In this video, Marc Menninger reveals why employers want candidates who have a "depth of knowledge" in IT security and steps you can take to build your own depth of knowledge if you need to. Learn the three-step process for deeply learning any security topic. Discover the benefits of training others on your topic.
- [Narrator] You might find IT Security job descriptions which include the phrase "must have a depth of knowledge". This means that most employers don't want candidates who have just a superficial understanding of security. They're not interested in hiring someone who did just a little research on a topic. They're looking for people who have extensive experience in a given area of security. The good news is you can build your own depth of knowledge in security, if you don't have it already. When you find a security topic you enjoy, say, digital forensics, take it seriously and learn it inside out.
This is especially important if you'd like to get a job doing that all the time. Study this topic in your free time, attend sessions on it at security conferences, go to trainings about it, or take one of our courses on it. The point is to take that deep dive on it and learn it thoroughly versus just casually understanding it. Then, once you have a good understanding of the topic, find ways to implement your knowledge on the job. Even if it isn't a perfect fit, there are likely ways that the knowledge you're building can be helpful in your job.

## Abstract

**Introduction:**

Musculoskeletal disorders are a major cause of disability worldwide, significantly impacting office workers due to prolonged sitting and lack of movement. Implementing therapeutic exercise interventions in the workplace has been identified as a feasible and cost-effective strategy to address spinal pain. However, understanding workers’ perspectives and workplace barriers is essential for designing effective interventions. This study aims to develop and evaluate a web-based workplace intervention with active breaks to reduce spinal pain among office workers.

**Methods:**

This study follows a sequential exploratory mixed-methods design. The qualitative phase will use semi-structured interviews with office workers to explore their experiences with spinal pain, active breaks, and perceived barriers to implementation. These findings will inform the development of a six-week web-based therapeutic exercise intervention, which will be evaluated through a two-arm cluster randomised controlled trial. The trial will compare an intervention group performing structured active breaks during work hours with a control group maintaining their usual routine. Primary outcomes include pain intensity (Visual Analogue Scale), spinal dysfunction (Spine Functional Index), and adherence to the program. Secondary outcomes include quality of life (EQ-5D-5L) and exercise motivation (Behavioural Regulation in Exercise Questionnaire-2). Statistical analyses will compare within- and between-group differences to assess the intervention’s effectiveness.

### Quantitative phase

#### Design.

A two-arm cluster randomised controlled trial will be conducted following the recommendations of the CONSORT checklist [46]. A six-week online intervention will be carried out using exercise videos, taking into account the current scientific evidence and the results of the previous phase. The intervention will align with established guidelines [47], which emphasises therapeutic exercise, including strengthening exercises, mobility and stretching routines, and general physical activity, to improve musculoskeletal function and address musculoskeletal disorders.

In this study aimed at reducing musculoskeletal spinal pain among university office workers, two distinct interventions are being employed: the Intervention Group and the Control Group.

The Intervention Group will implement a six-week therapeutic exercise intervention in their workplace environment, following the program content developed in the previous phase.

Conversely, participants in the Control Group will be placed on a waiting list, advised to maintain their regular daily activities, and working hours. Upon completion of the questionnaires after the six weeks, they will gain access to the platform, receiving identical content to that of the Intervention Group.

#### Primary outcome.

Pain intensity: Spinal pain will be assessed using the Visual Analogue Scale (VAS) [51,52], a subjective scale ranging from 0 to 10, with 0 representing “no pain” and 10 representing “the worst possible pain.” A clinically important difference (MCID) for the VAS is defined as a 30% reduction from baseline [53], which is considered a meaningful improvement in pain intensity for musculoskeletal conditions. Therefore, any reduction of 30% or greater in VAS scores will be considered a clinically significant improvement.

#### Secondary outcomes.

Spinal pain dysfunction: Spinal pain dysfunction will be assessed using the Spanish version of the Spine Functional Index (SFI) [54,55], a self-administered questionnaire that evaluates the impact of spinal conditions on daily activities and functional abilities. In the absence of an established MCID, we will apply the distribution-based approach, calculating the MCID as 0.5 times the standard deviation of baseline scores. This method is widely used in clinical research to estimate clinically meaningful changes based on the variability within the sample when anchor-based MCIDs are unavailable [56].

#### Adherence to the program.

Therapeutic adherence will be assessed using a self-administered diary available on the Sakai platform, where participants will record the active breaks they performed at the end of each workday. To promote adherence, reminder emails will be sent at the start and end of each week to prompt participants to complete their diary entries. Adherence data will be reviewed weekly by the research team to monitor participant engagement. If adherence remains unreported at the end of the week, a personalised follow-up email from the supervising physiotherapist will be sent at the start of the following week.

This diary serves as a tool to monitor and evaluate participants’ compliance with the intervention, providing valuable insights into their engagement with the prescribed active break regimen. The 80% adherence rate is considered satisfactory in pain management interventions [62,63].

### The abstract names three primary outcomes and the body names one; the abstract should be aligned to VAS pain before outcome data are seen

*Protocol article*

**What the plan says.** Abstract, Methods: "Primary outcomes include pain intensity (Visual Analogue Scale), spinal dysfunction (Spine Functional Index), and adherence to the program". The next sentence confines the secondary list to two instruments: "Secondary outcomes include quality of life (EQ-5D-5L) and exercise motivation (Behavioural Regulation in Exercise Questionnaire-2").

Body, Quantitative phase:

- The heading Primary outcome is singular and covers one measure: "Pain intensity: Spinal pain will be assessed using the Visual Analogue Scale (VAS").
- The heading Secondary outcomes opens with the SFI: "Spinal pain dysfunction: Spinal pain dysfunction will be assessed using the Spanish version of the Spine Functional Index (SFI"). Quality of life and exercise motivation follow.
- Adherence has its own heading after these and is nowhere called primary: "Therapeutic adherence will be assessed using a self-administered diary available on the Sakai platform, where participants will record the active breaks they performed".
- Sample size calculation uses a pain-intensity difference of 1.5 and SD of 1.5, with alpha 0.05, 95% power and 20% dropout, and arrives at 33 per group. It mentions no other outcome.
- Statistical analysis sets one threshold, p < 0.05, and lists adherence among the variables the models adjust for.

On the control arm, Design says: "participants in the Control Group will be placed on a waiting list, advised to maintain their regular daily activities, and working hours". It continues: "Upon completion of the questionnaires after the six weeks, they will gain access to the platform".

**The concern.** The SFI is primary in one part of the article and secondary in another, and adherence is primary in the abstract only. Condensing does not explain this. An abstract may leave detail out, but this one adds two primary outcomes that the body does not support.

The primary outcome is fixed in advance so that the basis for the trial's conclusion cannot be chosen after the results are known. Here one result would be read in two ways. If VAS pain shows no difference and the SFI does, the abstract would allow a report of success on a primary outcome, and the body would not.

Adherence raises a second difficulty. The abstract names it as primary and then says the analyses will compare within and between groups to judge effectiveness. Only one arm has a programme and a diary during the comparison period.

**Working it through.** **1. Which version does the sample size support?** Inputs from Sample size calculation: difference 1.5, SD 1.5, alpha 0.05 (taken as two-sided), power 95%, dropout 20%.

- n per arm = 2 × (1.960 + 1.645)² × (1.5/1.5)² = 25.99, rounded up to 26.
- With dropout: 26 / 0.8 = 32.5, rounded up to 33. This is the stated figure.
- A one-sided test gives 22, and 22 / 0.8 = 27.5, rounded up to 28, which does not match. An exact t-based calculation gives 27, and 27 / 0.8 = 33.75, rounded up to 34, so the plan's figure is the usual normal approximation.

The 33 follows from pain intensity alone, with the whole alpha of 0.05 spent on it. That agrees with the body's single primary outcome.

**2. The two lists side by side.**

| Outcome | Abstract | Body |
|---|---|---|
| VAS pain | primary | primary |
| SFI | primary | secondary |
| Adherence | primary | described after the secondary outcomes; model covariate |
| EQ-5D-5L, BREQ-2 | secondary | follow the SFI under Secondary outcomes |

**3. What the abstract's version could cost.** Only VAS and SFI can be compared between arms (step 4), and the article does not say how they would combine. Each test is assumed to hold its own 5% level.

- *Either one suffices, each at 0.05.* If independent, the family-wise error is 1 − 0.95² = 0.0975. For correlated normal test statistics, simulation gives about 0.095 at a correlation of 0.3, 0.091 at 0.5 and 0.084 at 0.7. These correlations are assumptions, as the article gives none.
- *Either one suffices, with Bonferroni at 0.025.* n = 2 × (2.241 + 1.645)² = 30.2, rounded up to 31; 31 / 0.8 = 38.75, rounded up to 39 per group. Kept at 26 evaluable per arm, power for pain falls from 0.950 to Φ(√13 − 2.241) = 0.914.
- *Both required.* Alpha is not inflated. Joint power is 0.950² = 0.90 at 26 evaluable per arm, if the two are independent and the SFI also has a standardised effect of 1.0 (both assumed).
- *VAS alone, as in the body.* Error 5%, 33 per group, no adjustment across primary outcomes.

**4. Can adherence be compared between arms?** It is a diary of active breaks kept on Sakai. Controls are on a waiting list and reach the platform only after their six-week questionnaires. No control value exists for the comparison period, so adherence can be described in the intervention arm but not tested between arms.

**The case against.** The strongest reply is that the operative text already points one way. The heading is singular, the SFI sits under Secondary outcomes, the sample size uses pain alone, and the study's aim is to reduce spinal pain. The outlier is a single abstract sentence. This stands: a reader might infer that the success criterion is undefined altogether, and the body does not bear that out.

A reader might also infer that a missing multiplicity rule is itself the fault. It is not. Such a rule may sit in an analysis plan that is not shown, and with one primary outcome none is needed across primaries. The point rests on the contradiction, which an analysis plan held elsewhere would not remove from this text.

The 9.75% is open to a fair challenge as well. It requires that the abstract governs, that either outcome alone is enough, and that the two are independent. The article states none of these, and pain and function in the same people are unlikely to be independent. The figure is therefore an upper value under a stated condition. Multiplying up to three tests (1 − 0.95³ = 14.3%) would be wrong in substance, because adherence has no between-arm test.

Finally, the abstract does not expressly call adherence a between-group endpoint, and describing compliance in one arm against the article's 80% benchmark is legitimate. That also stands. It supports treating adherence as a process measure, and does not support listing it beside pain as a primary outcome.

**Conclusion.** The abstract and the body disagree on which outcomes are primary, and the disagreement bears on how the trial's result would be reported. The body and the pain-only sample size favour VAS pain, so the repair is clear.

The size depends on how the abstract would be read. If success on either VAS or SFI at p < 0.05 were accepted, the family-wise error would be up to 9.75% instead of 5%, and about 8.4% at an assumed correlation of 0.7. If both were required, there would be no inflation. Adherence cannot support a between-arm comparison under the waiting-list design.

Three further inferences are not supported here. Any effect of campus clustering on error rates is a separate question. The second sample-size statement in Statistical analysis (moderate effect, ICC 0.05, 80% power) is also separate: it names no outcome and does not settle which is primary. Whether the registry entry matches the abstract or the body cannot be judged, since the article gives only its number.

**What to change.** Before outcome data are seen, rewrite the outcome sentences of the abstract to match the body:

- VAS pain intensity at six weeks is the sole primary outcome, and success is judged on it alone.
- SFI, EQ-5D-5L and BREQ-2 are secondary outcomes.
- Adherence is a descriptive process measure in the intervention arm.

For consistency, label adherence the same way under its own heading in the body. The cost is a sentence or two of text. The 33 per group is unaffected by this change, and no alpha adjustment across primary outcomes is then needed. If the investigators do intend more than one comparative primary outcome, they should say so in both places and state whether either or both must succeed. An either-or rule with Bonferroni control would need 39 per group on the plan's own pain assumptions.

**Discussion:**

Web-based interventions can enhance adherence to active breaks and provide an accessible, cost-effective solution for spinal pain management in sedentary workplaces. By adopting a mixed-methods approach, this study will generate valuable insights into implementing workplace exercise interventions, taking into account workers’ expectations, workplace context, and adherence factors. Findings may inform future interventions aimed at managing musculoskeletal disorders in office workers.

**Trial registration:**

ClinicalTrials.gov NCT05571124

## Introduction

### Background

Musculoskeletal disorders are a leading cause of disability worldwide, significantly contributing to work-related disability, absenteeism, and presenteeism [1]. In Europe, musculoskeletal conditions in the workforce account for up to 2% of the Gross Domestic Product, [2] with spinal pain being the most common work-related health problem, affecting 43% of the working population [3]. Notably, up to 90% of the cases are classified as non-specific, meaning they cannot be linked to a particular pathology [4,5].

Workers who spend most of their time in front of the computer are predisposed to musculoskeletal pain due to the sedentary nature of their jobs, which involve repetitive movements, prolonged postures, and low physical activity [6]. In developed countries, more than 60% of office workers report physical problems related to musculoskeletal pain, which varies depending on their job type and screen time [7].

For instance, if you're a help desk technician learning digital forensics, your knowledge can be very useful in the event of a security incident that requires forensic skills that no one else in your organization has. Finally, now that you have a good understanding of it, take opportunities to train others in your favorite security topic. As they say, while we teach, we learn. By teaching others, you force yourself to refrain everything you know in a way that other people can understand. That means you're training yourself a second time on the topic, and likely learning about it more thoroughly.
Plus, when you tech others, you're probably getting the best learning tool of all: questions. When people ask you questions you can answer, that confirms your knowledge but eliminates what you didn't cover in your training. And when someone asks a question you don't know the answer to, that's a perfect opportunity to expand your knowledge in that area. There are many ways you can train other people in your security topic. You can teach your co-workers during brown bag lunches, at company meetings, and through newsletters. You can also speak at conferences in chapter meetings for security professional organizations like ISACA, meetups, and other events.
You can also write articles and post them online through blogs or via LinkedIn. And don't hesitate to teach others even if you think your topic is too technical for them to understand. If even just one other person wants to learn from you, both of you will benefit. When you build a depth of knowledge, you benefit yourself by enjoying what you do, others when you share your knowledge, and your employer when you provide valuable service to the organization.
Marc closes with a few pieces of career advice specific to the world of information security, which will help you succeed in this dynamic and high-demand industry.
- IT security key concepts
- The job marketplace (government vs. healthcare, etc.)
- IT security success traits
- Career specializations
- IT security certifications
- Getting experience
- Marketing yourself